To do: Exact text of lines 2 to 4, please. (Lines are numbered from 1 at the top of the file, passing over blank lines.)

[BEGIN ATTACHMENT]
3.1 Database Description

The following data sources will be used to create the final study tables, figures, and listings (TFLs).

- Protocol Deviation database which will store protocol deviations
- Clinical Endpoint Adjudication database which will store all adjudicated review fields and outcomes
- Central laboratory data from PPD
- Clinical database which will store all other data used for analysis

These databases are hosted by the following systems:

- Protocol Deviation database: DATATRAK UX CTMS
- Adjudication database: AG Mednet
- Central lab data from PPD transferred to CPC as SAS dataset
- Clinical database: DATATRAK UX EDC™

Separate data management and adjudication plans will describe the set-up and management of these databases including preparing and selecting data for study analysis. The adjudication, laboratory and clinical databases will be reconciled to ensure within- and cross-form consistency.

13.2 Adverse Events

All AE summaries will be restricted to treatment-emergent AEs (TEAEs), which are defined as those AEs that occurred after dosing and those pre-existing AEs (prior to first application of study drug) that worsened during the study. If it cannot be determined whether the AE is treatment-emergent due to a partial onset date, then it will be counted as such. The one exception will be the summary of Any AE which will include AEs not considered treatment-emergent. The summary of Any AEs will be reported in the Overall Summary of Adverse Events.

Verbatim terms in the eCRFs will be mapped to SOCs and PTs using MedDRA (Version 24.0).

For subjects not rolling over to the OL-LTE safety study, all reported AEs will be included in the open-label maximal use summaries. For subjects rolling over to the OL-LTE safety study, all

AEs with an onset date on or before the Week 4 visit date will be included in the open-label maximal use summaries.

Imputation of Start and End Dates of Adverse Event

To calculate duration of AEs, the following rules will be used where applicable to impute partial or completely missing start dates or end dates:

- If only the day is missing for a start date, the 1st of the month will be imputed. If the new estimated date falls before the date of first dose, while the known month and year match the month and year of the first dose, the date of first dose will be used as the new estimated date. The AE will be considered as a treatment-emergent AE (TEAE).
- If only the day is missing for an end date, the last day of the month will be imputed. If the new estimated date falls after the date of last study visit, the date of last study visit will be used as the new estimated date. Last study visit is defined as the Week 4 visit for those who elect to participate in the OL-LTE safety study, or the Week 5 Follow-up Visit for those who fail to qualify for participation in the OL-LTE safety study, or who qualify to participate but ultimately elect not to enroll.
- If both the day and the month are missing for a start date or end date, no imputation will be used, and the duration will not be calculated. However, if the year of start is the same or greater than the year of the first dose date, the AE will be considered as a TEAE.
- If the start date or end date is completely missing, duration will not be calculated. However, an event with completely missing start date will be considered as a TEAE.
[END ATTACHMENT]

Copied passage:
The following data sources will be used to create the final study tables, figures, and listings (TFLs).

- Protocol Deviation database which will store protocol deviations
- Clinical Endpoint Adjudication database which will store all adjudicated review fields and outcomes